Some in South Florida 'elated' Hurricane Irma wasn't worse for them

Article Courtesy of The Sun Sentinel
By Michael Mayo

Published September 16, 2017

 

They lined up like birds on a wire on a second-floor breezeway, watching palm trees bend in the wind and a police cruiser pull up to an empty Publix in the distance. They didn’t have power. They were hot. They were cooped up.
 

A dozen residents emerged from their dark and shuttered condominiums at Sheridan by the Beach in Hollywood a little past noon Sunday, just as Hurricane Irma’s tropical-storm force winds shifted direction, and they smiled and laughed and chirped.

“Elated — we’re elated,” Jim Pinkerton said. “This is nothing.”

Some had red Solo cups and others had beers, tailgating on a football Sunday without football.

Allison Shambora told how she was nine years old when Hurricane Andrew tore through her home near Miami’s Metrozoo, and how she huddled under a mattress in a bathtub to survive a shredding roof and collapsing ceiling.

 

“This just doesn’t compare,” she said. “At least not here. We got so lucky.”


Steve Clements told how he was in Dallas on business and flew back to South Florida on Thursday to be with his wife. They moved to South Florida two years ago from Indiana. This was their first hurricane.

“It wasn’t that bad for us,” Michellene Clements said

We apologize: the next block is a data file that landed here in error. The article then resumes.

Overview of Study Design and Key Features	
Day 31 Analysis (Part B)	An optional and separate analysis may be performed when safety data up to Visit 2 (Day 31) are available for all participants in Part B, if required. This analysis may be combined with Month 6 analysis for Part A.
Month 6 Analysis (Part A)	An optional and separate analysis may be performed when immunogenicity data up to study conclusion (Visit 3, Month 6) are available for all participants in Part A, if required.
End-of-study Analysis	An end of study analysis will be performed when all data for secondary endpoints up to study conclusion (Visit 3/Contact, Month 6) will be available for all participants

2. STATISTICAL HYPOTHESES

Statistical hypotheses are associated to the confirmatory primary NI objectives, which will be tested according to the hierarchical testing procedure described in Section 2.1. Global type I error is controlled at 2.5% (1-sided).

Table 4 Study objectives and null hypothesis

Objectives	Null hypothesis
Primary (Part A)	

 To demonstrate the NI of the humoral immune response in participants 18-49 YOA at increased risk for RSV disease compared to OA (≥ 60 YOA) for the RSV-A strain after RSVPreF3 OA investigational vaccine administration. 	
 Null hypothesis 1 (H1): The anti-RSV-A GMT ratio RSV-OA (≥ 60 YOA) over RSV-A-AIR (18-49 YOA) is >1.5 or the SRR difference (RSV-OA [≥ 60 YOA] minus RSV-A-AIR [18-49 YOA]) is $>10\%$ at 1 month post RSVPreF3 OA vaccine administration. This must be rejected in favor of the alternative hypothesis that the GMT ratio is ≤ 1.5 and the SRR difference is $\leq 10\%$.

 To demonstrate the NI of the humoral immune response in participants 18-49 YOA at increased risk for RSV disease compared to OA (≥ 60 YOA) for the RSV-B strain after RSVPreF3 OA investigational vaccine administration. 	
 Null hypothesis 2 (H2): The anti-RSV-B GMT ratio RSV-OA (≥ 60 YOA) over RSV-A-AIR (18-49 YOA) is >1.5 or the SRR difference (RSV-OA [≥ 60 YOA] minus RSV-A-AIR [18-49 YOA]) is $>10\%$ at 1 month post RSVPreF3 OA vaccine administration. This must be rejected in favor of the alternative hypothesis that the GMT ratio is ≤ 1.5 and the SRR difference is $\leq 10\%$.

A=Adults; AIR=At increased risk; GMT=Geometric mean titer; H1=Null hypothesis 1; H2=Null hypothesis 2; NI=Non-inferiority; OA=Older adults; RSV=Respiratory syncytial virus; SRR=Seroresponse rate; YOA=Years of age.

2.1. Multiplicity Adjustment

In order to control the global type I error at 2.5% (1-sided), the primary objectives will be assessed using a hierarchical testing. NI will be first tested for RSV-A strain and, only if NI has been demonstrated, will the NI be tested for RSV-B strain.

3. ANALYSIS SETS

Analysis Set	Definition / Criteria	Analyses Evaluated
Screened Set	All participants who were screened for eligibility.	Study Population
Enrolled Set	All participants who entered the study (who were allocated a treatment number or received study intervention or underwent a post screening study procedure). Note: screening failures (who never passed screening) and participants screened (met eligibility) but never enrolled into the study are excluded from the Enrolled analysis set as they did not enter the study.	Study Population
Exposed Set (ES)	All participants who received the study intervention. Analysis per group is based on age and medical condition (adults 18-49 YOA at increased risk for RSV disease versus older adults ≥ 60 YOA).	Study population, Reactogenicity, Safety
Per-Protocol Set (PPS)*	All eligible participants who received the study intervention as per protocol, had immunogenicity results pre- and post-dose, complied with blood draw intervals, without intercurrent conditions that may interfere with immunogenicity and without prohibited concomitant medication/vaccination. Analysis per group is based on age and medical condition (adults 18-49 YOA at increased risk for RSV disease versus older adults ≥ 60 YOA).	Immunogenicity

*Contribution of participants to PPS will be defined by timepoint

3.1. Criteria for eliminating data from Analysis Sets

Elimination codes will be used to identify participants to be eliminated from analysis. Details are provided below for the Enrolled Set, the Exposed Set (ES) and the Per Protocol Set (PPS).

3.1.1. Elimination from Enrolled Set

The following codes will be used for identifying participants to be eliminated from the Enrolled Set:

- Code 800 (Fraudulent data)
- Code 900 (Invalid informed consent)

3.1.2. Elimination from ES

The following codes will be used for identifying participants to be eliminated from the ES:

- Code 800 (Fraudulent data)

“I slept pretty well — until the tornado warning alert on my phone woke me up,” Steve Clements said.

That was at 4:30 a.m.

“I’m from Arkansas,” Jim Pinkerton, 73, said. “I’ve heard those before.”

 

His daughter, DeeAnn Sitton, nodded in agreement. She is visiting from Oklahoma this week.

“I’m used to tornadoes,” she said. “But hurricanes are new for me.”

They made the best of it here at Sheridan by the Beach, which is actually 1 miles from the ocean’s edge.

They were relieved because they were safe and relatively comfortable — far from the brunt of Irma’s core but not far enough from her wide and furious reach — in their own homes.

They defied official orders and remained behind in an evacuation zone, a third of a mile east of Federal Highway.

 

They each did personal calculations and came up with the same answer: A reinforced concrete building built like a bunker with shuttered windows would be better than the unknown of a road trip that could intersect with the storm.

Some residents left, fleeing for Orlando and points north.

“We’re glad we didn’t leave, because it would be a nightmare getting back,” Jim Pinkerton said.

Ann Pinkerton, his wife, said she has been through 10 hurricanes. When they saw the track veer west later in the week and talked to neighbors, they decided to stay.

“I’d never been to Florida before,” said her daughter DeeAnn. “I just figured if everyone else was staying, it would be OK. Blind faith.”

Steve Clements stared at a parking lot storm drain sucking down all the water. The puddles in the roadway could be measured in inches, not feet.

“The only thing I was worried about was the surge, but we got off pretty easy,” Clements mused.

Some residents sipped drinks. Others made plans for a neighborhood cookout later in the evening. They’d bring thawing frozen items. The man known as the mayor of the building, Bob, would be making Sloppy Joes.

A short time later, the cellphone tornado alarms went off again. They headed back to shelter inside.

The impromptu party was over. Hurricane Irma’s rollicking ride rolled on.

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